Jason Aldean Try That in a Small Town Video Has Been Subtly Altered

Jason Aldean
Daniel DeSlover/Shutterstock

As Jason Aldean‘s “Try That in a Small Town” continues to rise on the charts — and spark backlash — its controversial music video was subtly altered.

The Washington Post reported on Tuesday, July 25, that the music video is now six seconds shorter than when it was originally uploaded on July 14. News footage from Fox 5 Atlanta depicting Black Lives Matter demonstrations and protests in 2020 has seemingly been removed from the initial video.

The clips appeared twice in the original version of the video. At one point, the footage was projected outside of a courthouse in Tennessee — allegedly the site of a Black teen’s lynching in the 1920s. (The video’s production company, TackleBox, previously denied speculation about the building’s history and asserted that Aldean did not select the location himself.)

Additional changes were made to the end of the video, per the Post. The new version no longer includes an older man discussing small-town life or footage of a man in a baseball cap, both of which appeared in the final 30 seconds.

Aldean, 46, defended his song and its content earlier this month after questions arose online about the lyrics. “Cuss out a cop, spit in his face / Stomp on the flag and light it up / Yeah, ya think you’re tough,” Aldean sings. “Well, try that in a small town / See how far ya make it down the road / Around here, we take care of our own.”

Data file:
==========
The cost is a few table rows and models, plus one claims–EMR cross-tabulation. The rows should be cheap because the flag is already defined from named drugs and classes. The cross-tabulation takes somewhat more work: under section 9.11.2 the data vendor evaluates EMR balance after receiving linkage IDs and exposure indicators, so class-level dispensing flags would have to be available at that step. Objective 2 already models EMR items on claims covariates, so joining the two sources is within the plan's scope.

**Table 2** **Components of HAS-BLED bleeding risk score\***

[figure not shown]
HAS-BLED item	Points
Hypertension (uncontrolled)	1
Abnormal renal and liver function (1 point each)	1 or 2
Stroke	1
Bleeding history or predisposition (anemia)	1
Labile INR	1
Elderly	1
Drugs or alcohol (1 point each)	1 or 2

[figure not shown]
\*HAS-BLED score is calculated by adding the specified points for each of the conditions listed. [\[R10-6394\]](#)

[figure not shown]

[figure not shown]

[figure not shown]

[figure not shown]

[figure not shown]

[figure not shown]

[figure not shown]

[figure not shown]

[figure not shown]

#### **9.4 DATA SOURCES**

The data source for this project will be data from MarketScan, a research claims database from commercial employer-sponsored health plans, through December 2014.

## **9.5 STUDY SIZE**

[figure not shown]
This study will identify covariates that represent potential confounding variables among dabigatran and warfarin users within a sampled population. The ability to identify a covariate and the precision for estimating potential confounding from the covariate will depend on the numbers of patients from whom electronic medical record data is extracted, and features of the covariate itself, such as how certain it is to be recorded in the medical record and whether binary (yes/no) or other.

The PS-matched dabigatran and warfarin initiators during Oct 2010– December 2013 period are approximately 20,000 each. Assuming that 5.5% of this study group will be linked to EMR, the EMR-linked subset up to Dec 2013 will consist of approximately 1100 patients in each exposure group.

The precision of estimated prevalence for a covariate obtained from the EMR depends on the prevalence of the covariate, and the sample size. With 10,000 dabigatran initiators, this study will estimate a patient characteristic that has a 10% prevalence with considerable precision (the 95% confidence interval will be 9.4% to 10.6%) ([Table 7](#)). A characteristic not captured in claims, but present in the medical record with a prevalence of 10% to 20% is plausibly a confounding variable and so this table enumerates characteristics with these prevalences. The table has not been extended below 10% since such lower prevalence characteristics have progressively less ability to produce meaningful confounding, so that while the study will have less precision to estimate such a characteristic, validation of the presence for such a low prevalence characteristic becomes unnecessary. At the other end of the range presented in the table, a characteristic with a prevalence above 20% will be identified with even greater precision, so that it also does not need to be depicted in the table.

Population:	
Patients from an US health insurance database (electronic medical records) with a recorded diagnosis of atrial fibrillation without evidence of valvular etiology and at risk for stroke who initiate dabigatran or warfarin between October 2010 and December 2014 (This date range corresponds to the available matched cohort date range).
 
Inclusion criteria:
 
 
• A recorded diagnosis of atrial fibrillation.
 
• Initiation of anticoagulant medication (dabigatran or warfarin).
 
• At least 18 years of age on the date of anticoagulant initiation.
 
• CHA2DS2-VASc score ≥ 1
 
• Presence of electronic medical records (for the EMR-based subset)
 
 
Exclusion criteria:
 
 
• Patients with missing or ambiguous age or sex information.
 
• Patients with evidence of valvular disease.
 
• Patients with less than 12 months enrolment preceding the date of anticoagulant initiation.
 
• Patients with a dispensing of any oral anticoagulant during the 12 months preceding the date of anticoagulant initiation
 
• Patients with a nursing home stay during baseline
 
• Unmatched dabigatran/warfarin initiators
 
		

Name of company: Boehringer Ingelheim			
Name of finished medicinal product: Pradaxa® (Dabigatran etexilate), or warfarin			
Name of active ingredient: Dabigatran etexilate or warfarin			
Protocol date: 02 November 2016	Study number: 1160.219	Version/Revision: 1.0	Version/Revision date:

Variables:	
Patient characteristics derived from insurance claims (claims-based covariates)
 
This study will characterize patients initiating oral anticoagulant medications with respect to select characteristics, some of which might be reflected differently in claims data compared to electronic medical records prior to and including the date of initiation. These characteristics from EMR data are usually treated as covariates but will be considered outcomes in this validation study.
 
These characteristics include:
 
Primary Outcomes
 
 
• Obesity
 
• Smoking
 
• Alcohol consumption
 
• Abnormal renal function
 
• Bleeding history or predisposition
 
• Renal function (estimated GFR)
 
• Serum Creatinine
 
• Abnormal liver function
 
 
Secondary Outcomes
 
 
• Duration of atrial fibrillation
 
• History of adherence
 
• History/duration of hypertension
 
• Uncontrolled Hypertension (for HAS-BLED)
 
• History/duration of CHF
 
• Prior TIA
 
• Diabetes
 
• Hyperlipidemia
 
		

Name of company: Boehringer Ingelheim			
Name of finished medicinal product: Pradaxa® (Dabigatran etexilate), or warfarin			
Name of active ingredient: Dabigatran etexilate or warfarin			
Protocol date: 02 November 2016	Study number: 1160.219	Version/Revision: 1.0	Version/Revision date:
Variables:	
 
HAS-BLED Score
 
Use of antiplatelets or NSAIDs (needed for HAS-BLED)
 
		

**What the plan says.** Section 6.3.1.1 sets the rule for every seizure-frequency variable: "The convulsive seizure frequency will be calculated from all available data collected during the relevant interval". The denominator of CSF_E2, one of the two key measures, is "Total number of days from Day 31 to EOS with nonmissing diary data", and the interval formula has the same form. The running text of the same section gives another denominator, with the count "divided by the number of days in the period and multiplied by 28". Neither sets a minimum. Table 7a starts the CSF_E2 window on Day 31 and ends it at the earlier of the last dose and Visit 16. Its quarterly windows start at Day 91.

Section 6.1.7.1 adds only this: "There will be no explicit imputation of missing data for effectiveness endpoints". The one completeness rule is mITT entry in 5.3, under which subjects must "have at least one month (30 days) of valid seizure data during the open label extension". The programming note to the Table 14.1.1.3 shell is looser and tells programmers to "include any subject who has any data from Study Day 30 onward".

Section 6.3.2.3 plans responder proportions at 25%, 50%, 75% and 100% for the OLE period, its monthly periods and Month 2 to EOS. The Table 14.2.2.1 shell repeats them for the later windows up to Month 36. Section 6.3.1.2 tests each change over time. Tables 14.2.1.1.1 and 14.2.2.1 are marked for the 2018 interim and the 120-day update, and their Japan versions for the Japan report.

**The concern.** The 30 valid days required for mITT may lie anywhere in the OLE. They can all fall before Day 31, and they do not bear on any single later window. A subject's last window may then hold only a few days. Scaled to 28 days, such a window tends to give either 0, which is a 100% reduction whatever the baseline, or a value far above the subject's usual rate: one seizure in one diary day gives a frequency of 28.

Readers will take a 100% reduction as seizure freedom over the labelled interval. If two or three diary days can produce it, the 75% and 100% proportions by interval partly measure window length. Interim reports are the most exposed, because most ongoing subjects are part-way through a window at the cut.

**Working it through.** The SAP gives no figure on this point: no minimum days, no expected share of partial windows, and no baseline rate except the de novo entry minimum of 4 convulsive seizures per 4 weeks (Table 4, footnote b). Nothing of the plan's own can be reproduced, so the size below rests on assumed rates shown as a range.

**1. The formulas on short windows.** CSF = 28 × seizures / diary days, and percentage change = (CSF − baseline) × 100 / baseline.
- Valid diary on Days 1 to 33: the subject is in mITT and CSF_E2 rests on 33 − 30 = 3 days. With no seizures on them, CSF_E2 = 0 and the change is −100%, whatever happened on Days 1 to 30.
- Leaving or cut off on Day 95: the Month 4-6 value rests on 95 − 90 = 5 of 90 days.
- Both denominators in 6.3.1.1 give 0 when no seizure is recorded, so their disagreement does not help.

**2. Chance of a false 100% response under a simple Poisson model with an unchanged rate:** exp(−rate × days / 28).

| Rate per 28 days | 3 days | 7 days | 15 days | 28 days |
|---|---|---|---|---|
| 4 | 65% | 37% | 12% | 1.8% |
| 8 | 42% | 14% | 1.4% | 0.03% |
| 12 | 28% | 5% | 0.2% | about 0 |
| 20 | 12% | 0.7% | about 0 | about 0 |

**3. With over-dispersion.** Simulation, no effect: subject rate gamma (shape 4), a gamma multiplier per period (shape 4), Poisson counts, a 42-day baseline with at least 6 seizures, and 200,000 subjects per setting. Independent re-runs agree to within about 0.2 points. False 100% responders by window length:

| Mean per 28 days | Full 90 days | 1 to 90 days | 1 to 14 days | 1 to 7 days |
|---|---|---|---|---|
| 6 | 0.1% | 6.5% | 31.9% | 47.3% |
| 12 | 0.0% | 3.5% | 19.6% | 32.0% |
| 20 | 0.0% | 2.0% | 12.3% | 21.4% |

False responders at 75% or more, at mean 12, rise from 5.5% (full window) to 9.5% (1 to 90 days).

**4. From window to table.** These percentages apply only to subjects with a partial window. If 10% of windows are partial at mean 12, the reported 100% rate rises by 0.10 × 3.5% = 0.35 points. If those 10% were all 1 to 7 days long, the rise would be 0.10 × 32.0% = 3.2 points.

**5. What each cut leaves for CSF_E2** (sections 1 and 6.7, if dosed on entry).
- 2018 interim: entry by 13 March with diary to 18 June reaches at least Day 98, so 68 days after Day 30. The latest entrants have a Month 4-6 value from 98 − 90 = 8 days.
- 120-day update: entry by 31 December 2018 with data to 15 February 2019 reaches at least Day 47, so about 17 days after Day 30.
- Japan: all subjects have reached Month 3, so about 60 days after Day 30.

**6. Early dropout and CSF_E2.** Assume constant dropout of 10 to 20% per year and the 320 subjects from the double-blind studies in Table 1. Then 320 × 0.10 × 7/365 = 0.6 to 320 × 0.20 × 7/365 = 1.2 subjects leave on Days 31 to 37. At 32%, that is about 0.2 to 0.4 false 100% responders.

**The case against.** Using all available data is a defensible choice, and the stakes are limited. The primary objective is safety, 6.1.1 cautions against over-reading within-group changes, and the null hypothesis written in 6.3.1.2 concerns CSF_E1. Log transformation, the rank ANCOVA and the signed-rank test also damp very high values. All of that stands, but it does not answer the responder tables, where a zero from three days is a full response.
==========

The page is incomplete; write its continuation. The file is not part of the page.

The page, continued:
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Jason Aldean

The song was initially released in May, but controversy arose after the video’s debut. Some fans were surprised by the song’s pro-gun theme due to Aldean’s experience in a 2017 mass shooting in Las Vegas.

As the debate continued, Aldean addressed critics via Twitter. “In the past 24 hours I have been accused of releasing a pro-lynching song (a song that has been out since May) and was subject to the comparison that I (direct quote) was not too pleased with the nationwide BLM protests. These references are not only meritless, but dangerous,” he wrote on July 18, denying that the song promotes racist ideology.

He added: “There is not a single lyric in the song that references race or points to it- and there isn’t a single video clip that isn’t real news footage -and while I can try and respect others to have their own interpretation of a song with music- this one goes too far.”

While fellow musicians Sheryl Crow, Cassadee Pope and Jason Isbell called out Aldean’s writing, his wife, Brittany Aldean, stood by his side. “Never apologize for speaking the truth❣️🇺🇸,” she captioned an Instagram post.

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Jason Aldean

During a concert in Ohio on Friday, July 21, Jason doubled down on his defense of his music. “It’s been a long-ass week and I’ve seen a lot of stuff suggesting I’m this, suggesting I’m that,” he said on stage. “I feel, like, everybody’s entitled to their opinions. You can think something all you want to but doesn’t mean it’s true.”

The crowd broke out into chants of “USA” as he continued: “What I am is a proud American [and] I’m proud to be from here. I love our country. I want to see it restored to what it once was before all this bulls—t started happening to us. I love my country, I love my family and I will do anything to protect that, I can tell you that right now.”